The Science of Doctor Blades
A review of the top issues concerning doctor blades.
THE ARTISTRY OF doctoring the doctor blade is giving way to science. Tom Allison, president of Allison Systems (Riverside, N.J.), remembers when he used to ask his dad what the press operators were doing as he watched them prepare the doctor blade for printing. After hushing his son, Allison's father would say, "Pressmen are frustrated artists; each one has his own 'pallet' of special things he feels that he alone can do to make 'great art' come off the press."
Where once true—when the performance of the doctor blade depended solely upon the operator's set-up—now stronger blade holders, higher quality blades, and blade monitoring software offer printers the opportunity to turn doctoring into a near exact science. Yet like any scientific process, there is room for error, and error means downtime, waste, and an inferior print job, said Johnny Stamey, technical product manager at Max Daetwyler (Huntersville, N.C.).
pP examines the most prevalent doctor blade mistakes and ways to prevent these costly errors.
Many doctoring issues in flexo have something to do with excessive pressure on the doctor blade. Scoring, premature blade wear, and blade wave—the top three flexo doctor blade problems according to industry suppliers—can all be corrected, to a degree, by decreasing the pressure on the blade.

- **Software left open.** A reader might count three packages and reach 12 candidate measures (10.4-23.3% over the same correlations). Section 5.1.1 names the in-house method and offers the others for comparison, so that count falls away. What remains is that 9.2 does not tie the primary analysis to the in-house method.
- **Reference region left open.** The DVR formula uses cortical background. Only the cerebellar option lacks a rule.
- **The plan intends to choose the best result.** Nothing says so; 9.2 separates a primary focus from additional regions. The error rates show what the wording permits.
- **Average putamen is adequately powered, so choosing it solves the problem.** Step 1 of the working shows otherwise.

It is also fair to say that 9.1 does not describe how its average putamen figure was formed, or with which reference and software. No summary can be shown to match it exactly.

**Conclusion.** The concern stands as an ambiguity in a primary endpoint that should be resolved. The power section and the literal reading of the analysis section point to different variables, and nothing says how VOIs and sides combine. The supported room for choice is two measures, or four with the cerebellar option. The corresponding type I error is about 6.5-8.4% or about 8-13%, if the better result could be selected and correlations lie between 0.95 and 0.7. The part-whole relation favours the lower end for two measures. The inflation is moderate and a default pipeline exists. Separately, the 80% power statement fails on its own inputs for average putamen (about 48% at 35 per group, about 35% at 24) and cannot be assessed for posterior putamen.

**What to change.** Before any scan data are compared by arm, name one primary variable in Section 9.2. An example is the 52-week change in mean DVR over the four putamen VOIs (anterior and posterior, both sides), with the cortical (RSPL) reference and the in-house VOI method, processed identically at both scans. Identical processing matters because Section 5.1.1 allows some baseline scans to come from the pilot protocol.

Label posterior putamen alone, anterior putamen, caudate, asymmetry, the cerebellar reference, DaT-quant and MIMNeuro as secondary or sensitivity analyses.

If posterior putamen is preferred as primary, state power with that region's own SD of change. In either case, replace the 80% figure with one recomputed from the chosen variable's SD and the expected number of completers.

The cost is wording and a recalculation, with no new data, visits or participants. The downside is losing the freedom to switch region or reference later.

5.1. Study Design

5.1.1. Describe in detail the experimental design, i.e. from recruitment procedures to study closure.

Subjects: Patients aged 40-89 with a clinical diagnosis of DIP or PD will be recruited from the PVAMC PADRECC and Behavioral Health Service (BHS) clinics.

Cause: Scoring not only mars a print job, but also permanently damages the surface of the anilox roll. The problem usually occurs as a result of excessive pressure on the doctor blade, causing the blade to trap insoluble particles and damage the anilox. Over time, explained Bobby Furr, technical product manager for HarperScientific.com®, a division of Harper Corp. of America (Charlotte, N.C.), "Material from the doctor blade goes back through the ink train, lodges up behind the doctor blade, and starts grinding on the anilox roll." The anilox cell walls are ripped apart by the trapped material—such as wear debris from the blade or ceramic pieces from the damaged anilox—and a groove is formed in the roll. "Most of the time it goes undetected until the line starts to appear in the printed substrate, and then it is too late," Furr said.